Before Jacob Zuma resigned the presidency last Thursday, South Africa was in the news for an altogether less promising reason. The British journalist Katie Hopkins went there two weeks ago, saying it was time to bring to the world’s attention the ongoing murder of white farmers. She and her supporters claim the mainstream media have ignored the subject, because violence against whites does not “fit the narrative” imposed on a nation still synonymous with apartheid.
As a South African expat – and one who has relatives among those murdered on the farms – seeing the antagonistic, egomaniacal Hopkins take up this story was somewhat nightmarish. I don’t know if there is, as Hopkins says, some conspiracy of silence surrounding these crimes, but this much seems clear: she has no idea of the complex and volatile political landscape in which she has chosen to meddle. The episode is worth examining, though, because it highlights the wider danger of a culture-wars style of politics being exported from first-world countries to South Africa. This, if it continues, would be a disaster.
The farm murders are difficult to discuss objectively, since the government doesn’t keep relevant statistics, and consequently estimates can be politicised and based on unreliable data. But the Transvaal Agricultural Union – the only organisation with continuous statistics since 1990 – gives a high estimate of around 2,000 killings on farms and smallholdings in that time, not all of which involve white farmers. Then again, numbers are not really the main issue; there are dozens of poverty-stricken communities throughout South Africa with a higher murder rate (the national average, again unreliable, is 34 per 100,000). Rather, what makes the farm murders noteworthy is the nature of the killings, as well as the apparent complicity of police and, perhaps, elected politicians.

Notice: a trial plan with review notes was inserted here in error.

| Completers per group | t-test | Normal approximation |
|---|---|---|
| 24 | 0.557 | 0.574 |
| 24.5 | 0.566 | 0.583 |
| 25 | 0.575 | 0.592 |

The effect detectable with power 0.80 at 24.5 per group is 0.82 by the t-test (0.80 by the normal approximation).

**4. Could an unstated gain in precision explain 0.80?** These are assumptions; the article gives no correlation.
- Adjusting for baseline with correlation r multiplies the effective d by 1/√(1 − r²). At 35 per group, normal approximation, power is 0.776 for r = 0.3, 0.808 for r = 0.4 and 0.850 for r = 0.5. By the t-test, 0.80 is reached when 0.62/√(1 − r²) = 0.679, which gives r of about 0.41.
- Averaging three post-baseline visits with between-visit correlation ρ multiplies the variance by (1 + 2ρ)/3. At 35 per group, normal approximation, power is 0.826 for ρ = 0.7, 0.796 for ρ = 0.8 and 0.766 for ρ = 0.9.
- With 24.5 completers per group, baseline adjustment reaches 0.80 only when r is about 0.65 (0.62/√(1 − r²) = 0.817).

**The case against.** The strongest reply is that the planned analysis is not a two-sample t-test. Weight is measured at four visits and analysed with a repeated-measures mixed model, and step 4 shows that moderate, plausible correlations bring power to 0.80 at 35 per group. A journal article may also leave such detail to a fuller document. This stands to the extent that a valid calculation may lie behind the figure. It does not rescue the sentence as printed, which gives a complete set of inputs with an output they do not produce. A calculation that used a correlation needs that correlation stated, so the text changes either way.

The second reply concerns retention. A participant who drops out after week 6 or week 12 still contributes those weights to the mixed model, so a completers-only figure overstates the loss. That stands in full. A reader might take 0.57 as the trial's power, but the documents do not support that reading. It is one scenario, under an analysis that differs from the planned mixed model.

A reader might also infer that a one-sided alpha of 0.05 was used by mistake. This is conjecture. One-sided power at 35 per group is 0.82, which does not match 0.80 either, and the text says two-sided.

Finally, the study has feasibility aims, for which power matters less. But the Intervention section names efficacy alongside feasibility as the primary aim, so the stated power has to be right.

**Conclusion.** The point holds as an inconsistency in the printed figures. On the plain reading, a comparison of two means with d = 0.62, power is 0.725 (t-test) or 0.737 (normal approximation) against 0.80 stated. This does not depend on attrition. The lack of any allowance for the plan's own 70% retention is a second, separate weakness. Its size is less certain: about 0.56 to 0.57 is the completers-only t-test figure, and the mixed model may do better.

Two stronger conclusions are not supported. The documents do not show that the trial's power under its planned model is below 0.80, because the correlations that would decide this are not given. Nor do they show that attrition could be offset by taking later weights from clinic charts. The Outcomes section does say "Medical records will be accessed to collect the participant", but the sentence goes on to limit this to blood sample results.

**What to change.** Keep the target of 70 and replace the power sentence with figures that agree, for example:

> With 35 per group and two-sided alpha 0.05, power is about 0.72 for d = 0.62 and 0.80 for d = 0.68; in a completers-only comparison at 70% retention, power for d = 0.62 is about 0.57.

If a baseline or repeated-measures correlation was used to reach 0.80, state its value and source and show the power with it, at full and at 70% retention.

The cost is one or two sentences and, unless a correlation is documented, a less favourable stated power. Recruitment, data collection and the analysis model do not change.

The issue of rural land ownership is a deeply acrimonious one in South Africa. For centuries, farming has been synonymous with the culture of the Afrikaners – the descendants of mostly Dutch colonists who, via the National Party, implemented apartheid from 1948-1991. “Boer,” the colloquial term for an Afrikaner, literally means farmer. In the post-apartheid era, the fact that much farmland has remained in the possession of Afrikaners, and of whites generally, has become a political ulcer for the ruling African National Congress (ANC) party.
Groups such as Julius Malema’s Economic Freedom Fighters advocate the confiscation of white-owned property, and ANC politicians right up to former president Zuma have echoed their incitements to violence. The new president, Cyril Ramaphosa, has already stated his intention to expropriate land from whites.
It’s not without justification, then, that Hopkins speaks about politicians creating “a frame of reference” for attackers, and for the police to turn a blind eye. Political or racial motivation seems especially possible given that, while many of the farm murders are professional executions to facilitate the theft of firearms and cars, many others are gruesome torture-killings accompanied by rape. One of Hopkins’ sources claims the police have actually organised and armed attackers, and frankly, given the levels of police corruption in South Africa it would be surprising if this was not the case.